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Economy

Beware, eating chips twice a week ‘doubles death risk’

Fried potatoes consumption is alarmingly increasing worldwide. FILE PHOTO | NMG
Fried potatoes consumption is alarmingly increasing worldwide. FILE PHOTO | NMG 

People who eat any form of fried potatoes more than twice a week double their risk of dying early compared to those who avoid them, a recent study shows.

The study, which was published last week in the American Journal of Clinical Nutrition estimated that about 13 out of 1,000 people die every year as a result.

It did not link eating potatoes that have not been fried to a similar early mortality risk as eating French fries (chips) and bhajia.

“Of the 4,400 potato consumers in the US who were followed for eight years 236 people, 5.4 per cent of the baseline population died, indicating a global mortality rate of between every 11 to 17 out of 1,000 persons a year,” warned Dr Nicola Veronese, lead author of the study and a scientist at the National Research Council in Padova, Italy.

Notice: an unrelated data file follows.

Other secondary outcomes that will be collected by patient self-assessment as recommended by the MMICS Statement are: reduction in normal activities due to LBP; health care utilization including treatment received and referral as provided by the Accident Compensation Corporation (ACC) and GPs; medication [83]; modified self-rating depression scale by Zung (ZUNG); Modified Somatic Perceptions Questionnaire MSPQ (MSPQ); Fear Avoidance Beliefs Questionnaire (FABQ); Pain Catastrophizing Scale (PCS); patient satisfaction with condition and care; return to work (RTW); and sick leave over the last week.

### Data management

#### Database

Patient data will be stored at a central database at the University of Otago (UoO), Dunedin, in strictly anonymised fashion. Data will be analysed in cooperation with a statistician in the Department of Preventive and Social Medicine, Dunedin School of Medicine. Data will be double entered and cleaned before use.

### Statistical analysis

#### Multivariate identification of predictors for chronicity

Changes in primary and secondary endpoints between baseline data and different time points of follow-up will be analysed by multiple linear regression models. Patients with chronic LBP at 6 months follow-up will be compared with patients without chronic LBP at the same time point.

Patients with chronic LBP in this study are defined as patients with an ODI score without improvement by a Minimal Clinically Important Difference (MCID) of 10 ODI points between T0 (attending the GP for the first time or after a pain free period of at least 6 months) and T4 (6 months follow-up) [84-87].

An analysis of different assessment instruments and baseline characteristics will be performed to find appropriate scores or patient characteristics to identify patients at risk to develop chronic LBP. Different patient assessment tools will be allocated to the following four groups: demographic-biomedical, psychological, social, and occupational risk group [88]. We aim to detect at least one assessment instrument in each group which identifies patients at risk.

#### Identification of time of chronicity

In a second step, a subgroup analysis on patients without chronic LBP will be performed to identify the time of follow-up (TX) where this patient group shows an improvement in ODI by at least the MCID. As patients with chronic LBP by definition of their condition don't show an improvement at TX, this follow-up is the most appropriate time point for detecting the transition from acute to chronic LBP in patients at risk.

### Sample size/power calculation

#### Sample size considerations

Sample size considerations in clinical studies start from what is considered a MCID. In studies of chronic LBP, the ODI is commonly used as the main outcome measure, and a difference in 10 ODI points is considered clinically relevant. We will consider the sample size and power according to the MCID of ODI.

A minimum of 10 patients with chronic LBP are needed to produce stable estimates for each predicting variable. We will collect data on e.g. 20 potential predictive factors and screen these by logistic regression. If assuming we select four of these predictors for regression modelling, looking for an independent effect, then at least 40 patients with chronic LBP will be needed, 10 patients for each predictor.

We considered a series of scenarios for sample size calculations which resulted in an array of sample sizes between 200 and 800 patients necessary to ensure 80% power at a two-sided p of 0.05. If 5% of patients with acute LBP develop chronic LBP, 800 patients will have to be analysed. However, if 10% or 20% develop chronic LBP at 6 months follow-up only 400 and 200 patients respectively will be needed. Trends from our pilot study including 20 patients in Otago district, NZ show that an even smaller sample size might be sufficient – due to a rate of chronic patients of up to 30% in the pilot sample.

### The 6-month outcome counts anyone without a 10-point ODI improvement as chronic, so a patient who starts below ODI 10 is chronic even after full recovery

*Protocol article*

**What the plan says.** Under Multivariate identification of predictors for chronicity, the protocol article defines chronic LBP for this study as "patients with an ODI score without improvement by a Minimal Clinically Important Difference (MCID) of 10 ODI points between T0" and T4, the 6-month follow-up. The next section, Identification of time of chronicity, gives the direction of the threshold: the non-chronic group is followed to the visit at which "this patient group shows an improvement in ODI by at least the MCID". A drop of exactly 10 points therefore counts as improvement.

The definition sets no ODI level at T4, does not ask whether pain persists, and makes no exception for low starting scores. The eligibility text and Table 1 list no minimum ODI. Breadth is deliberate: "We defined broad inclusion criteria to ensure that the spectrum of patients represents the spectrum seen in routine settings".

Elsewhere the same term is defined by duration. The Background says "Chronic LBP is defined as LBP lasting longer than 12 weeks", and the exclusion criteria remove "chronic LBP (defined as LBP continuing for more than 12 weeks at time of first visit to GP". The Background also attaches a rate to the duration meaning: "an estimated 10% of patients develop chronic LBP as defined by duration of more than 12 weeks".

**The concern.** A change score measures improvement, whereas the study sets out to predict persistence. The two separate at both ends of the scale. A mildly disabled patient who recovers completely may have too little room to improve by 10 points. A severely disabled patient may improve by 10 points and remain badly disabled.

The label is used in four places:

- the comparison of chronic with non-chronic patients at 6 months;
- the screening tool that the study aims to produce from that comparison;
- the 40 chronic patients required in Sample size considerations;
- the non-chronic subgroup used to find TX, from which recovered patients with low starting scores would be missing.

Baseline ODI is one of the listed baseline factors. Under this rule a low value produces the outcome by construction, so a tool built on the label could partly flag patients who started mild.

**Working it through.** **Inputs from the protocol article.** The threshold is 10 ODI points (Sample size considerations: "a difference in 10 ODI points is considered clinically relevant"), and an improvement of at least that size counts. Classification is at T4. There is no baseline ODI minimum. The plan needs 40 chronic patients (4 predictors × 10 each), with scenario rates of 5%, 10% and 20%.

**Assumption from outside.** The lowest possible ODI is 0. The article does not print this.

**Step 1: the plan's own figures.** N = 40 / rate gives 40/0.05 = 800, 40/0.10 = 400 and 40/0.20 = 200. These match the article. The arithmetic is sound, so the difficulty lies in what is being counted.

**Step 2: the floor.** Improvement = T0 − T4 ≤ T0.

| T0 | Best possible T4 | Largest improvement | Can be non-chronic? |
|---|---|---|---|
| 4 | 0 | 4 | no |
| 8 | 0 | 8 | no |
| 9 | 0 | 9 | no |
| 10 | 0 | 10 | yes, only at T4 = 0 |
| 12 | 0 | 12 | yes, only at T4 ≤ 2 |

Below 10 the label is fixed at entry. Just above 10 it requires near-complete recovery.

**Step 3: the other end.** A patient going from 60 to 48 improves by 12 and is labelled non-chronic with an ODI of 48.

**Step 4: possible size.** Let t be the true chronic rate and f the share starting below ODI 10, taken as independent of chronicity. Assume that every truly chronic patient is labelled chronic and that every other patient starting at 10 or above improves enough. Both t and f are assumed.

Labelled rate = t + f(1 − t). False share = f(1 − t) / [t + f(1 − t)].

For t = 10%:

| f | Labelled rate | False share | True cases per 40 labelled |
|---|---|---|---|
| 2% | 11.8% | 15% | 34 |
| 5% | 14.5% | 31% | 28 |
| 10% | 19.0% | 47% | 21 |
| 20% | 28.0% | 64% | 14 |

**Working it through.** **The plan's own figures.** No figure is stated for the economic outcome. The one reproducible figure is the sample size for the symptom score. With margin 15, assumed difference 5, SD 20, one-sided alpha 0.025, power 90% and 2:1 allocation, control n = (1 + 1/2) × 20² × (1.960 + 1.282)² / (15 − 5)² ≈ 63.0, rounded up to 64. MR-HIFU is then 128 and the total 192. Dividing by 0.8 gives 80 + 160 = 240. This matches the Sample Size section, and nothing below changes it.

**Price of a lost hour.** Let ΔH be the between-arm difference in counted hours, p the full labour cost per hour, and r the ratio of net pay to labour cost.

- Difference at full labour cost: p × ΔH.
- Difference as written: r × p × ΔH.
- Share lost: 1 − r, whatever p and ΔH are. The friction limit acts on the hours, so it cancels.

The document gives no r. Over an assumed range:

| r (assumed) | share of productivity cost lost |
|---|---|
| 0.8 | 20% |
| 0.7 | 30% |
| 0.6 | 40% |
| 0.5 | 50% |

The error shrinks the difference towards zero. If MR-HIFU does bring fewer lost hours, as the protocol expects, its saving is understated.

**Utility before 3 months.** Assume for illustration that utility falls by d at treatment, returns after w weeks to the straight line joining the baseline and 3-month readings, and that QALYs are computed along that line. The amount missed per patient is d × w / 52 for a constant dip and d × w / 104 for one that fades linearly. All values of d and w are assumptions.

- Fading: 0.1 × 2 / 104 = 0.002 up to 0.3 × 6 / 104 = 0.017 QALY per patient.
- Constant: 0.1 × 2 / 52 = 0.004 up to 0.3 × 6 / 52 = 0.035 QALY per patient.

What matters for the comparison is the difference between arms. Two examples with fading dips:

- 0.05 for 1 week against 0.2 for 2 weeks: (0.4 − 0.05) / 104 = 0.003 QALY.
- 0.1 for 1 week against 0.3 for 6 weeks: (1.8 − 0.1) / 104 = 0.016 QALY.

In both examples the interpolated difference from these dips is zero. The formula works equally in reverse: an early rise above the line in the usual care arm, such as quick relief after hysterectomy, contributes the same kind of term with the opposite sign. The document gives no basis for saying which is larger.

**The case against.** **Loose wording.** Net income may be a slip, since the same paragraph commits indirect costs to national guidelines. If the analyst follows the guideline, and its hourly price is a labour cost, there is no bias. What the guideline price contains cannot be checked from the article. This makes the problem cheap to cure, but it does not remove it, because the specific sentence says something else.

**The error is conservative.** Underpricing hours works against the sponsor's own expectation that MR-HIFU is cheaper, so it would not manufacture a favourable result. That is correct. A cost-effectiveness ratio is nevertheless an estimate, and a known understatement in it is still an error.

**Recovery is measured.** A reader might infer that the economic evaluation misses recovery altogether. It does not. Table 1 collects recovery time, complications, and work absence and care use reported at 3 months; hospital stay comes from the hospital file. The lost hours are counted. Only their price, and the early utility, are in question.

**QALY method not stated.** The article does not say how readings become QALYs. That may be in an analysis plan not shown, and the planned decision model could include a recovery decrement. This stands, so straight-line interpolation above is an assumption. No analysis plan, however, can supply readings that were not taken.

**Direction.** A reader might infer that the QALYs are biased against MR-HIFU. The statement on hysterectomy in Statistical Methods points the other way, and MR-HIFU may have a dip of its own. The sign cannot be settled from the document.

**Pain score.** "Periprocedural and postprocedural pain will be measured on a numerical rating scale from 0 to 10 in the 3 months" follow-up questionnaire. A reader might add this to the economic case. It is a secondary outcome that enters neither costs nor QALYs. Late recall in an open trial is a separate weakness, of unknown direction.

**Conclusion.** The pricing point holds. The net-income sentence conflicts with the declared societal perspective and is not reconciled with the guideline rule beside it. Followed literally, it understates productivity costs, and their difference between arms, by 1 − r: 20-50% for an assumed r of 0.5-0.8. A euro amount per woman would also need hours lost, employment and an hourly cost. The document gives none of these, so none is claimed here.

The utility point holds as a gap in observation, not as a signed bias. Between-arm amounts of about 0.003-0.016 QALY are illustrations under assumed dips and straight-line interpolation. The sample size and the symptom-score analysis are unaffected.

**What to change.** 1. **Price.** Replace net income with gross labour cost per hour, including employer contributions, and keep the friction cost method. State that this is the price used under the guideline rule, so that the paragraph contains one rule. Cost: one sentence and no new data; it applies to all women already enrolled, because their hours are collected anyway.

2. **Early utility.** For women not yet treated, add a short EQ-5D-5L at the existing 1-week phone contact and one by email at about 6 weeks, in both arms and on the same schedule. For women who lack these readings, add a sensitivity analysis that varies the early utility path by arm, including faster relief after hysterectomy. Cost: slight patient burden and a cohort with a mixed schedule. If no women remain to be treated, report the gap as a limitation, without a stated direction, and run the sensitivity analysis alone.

“Fried potatoes consumption is alarmingly increasing worldwide.”

Dr Veronese said they identified various possible potential causes that may influence the relation between potato consumption and mortality.

These include; body-mass-index, weekly alcohol consumption, total energy intake, and adherence to a healthy diet, physical activity, depressive symptoms and ethnicity.

Others included; smoking habits, educational level, yearly income and variables pertaining to physical health status.

“Many factors could explain these findings…,” she said.

“First, French fries and fried potatoes typically contain high amounts of dietary fat (including trans-fat) and added salt, which may increase the risk of death.”

A higher consumption of fried potatoes could increase the risk of other chronic diseases, such as obesity, hypertension, and diabetes “which are also powerful risk factors for cardiovascular diseases”, said Dr Veronese.

“The mortality was confirmed and adjudicated by several methods namely; autopsy report, coroner’s report, death certificate medical records, National Death Index, obituary, or Social Security.

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